Conservation China is a five-part series in which environmental photographer Kyle Obermann brings us through glaciers, remote forests, and dusty villages to the gritty and stunning frontlines of Chinese conservation efforts. This is part 3. (Previously: Part 1Part 2, Part 3.)

All photos by Kyle Obermann.

I flicked away two wet worm-like bodies crawling up my shoelace. Another two bloody holes on my ankle marked the spot where two leeches had recently stopped for a snack. I glanced over at my companions. Two hardy villagers now turned forest rangers were still snoring snuggly under a rocky outcrop sheltered from the drizzle.

Luckily, they later told me, June was still early for the “season of most leeches” in Shennongjia. But I was used to it already. My experience patrolling the nature reserves of the Giant Panda National Park in Sichuan the past few years had prepared me for this well enough. Comparatively, the new protected area around Shennongjia National Park, managed by the Paradise Foundation, was mild. But as I inspected my wounds, I could not help but miss the dry, thorn-less, and leech-less plateaus of Sanjiangyuan.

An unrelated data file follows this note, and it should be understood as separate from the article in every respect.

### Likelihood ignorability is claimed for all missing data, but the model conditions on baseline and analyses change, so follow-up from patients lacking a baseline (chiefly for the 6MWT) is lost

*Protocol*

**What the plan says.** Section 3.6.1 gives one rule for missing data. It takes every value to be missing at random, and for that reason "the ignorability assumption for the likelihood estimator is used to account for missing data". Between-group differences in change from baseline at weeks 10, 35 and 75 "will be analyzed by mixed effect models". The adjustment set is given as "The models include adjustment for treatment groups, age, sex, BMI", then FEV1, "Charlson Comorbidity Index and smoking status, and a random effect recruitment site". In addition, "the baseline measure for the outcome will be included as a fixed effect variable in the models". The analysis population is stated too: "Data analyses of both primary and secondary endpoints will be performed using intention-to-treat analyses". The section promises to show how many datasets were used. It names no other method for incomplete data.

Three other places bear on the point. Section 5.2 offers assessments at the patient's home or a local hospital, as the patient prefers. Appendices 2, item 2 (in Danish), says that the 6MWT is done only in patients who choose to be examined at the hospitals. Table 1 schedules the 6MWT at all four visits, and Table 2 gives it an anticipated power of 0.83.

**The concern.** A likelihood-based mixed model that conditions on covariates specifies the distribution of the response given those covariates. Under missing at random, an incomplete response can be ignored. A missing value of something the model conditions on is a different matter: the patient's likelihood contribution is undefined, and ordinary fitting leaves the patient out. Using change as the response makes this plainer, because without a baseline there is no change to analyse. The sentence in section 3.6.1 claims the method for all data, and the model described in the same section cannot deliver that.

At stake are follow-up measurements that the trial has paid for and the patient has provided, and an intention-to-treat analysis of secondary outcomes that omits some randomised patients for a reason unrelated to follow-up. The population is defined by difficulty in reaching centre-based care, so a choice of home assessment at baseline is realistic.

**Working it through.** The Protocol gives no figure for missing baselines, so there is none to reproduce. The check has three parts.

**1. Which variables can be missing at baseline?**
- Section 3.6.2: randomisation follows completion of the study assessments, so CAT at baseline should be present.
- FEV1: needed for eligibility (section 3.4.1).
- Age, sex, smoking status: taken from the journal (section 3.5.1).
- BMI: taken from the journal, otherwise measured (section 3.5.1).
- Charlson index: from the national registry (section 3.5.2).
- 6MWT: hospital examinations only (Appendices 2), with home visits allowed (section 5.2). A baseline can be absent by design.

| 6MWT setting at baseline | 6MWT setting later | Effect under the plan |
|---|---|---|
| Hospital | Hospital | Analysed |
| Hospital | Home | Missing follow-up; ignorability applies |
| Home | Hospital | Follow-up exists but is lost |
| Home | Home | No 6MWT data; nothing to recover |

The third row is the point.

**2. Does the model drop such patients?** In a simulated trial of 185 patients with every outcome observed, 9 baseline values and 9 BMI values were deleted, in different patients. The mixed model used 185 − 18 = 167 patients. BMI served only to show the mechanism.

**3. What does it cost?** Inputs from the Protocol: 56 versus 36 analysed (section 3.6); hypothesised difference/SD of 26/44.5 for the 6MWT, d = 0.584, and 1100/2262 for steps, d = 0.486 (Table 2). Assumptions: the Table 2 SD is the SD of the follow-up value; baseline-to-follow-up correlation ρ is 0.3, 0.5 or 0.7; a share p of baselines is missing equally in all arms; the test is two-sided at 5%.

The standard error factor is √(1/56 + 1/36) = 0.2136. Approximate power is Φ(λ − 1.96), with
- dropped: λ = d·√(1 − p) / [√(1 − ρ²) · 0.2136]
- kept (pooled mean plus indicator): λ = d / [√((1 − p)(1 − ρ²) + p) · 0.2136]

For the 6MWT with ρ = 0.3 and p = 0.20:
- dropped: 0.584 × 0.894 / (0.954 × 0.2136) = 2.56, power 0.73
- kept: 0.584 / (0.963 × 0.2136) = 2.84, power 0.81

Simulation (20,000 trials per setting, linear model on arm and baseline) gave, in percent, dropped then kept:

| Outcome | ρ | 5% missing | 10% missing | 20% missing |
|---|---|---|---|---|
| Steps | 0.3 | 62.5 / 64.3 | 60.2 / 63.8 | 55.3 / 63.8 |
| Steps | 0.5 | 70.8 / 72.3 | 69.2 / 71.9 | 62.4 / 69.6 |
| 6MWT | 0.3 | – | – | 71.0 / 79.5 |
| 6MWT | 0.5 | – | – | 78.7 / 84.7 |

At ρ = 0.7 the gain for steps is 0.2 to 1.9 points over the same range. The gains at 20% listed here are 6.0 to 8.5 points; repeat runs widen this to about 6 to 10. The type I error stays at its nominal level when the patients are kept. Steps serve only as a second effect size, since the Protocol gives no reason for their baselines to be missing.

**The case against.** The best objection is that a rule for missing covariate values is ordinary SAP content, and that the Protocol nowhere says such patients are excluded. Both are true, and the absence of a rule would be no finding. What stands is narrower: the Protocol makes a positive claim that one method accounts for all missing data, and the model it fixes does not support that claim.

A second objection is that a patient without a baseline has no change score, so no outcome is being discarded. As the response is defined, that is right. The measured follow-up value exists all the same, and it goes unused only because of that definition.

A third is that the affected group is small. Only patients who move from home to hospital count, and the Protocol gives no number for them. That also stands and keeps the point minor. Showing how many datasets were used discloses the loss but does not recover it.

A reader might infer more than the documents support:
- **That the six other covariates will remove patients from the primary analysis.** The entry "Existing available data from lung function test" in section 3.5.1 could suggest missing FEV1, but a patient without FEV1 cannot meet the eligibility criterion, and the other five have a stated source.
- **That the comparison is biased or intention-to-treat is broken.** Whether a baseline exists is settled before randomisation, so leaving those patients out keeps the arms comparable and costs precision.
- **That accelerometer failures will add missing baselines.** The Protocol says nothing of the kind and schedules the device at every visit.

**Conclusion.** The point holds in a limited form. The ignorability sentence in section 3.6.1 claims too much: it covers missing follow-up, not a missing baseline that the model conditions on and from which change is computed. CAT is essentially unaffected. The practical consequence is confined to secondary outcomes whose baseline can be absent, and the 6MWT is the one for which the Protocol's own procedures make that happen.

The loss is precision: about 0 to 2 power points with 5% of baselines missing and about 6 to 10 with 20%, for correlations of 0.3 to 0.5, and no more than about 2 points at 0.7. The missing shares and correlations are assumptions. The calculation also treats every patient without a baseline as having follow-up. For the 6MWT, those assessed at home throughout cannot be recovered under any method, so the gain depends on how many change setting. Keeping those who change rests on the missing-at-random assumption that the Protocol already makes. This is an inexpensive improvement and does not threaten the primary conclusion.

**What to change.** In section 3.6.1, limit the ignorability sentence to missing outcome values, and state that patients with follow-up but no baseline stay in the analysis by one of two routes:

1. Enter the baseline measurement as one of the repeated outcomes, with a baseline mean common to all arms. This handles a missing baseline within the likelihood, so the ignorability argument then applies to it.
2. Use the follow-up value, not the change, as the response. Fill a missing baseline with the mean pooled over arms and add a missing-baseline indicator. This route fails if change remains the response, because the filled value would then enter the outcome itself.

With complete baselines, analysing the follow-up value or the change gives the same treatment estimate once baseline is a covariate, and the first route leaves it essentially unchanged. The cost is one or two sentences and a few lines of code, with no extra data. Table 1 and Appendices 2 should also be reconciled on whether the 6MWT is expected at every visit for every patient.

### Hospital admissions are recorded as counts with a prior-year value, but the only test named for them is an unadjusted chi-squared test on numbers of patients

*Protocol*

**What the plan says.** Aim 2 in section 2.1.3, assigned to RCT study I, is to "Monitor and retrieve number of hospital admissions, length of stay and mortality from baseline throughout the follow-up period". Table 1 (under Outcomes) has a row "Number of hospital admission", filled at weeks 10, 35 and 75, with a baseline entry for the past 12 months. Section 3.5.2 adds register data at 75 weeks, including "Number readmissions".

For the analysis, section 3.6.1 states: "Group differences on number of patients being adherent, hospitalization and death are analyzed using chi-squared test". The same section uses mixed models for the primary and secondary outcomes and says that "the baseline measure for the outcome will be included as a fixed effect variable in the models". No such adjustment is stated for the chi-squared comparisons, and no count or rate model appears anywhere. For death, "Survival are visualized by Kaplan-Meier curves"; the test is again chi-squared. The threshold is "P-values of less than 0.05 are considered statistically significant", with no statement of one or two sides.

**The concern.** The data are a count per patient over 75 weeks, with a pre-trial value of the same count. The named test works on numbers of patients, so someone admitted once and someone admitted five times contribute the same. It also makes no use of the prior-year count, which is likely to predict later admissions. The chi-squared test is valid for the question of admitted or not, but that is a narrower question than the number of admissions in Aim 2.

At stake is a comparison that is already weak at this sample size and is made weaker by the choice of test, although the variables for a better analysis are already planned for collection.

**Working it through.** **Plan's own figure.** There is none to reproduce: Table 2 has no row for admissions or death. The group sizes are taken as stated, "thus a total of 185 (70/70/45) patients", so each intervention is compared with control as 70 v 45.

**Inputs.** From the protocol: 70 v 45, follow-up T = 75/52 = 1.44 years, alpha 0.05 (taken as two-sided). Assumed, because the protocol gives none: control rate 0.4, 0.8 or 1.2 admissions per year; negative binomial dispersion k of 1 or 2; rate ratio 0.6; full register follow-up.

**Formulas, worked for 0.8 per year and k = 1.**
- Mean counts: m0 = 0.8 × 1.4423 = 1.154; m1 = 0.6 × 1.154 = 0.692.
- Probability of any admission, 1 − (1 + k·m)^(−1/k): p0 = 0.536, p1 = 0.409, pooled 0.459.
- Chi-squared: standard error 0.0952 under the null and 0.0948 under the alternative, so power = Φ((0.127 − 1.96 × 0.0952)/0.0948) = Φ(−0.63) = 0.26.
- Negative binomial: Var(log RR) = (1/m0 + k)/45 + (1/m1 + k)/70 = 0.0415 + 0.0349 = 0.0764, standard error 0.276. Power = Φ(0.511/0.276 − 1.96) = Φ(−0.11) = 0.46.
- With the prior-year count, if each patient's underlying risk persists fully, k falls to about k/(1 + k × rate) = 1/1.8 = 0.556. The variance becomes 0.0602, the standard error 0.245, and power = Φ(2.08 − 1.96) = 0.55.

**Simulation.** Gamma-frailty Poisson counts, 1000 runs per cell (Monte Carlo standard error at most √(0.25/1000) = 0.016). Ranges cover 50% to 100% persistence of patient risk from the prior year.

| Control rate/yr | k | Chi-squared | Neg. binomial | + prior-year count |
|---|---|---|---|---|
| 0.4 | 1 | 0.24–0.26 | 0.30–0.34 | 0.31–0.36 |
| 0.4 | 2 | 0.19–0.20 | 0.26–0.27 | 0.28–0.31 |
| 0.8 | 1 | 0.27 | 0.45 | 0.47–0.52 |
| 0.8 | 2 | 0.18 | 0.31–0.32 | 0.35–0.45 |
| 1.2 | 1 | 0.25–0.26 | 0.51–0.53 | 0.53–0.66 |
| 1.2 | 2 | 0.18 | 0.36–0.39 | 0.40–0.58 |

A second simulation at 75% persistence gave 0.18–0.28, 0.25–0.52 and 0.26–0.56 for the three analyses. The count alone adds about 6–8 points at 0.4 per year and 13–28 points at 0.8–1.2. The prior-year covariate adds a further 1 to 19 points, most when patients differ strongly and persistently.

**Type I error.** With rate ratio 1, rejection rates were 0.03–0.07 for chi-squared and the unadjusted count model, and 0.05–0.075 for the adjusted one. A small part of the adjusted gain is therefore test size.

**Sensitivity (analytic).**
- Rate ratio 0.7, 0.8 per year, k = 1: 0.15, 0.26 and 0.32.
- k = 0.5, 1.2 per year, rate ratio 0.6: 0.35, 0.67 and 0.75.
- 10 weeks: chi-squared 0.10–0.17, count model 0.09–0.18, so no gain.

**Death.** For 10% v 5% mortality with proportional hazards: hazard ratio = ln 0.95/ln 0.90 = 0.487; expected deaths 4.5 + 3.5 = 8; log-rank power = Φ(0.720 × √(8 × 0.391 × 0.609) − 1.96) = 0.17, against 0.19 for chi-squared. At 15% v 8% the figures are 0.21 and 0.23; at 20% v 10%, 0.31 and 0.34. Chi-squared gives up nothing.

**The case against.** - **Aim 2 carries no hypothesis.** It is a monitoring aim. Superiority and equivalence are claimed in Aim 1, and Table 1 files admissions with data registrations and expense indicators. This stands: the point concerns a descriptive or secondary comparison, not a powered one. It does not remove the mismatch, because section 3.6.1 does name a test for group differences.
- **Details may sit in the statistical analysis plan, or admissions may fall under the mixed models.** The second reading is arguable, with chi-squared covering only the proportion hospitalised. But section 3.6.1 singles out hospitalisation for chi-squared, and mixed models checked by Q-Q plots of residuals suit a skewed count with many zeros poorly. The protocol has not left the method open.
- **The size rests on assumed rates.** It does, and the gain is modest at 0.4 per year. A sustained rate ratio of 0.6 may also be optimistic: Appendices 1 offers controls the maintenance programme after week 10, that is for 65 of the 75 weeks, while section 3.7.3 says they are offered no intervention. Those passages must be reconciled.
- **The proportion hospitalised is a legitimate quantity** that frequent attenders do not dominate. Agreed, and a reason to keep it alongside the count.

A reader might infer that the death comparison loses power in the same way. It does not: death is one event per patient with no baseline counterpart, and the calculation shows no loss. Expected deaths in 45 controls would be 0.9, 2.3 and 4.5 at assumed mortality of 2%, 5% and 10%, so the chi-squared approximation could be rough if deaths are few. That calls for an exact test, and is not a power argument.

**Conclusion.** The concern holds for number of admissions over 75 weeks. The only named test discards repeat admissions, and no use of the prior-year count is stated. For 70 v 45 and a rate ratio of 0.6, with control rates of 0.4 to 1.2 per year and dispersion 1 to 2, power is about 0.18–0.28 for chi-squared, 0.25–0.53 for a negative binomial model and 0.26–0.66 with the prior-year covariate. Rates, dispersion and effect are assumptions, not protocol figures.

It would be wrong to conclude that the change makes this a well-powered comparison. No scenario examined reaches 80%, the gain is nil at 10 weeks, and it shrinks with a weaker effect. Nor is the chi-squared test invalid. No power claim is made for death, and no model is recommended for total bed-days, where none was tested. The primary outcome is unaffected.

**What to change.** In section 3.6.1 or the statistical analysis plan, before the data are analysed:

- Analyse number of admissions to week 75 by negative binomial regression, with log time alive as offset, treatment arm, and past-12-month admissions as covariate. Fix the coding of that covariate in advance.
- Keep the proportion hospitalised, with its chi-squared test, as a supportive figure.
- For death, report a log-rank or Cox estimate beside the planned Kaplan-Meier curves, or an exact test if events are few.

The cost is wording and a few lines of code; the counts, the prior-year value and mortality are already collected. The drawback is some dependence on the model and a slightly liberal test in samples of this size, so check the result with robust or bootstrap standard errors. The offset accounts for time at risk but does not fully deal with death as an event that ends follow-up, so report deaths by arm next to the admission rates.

Since China’s 2015 announcement of a new national pilot park system beginning with Qinghai Province’s Sanjiangyuan National Pilot Park, China has created 10 new pilot national parks, ranging from Hainan, Heilongjiang, and Fujian to the Tibetan Plateau. Combined, these new parks already cover a land area two-thirds the size of the U.S. park system, established in 1916. And yet, China’s national park system looks nothing like the U.S. model — and that’s by design.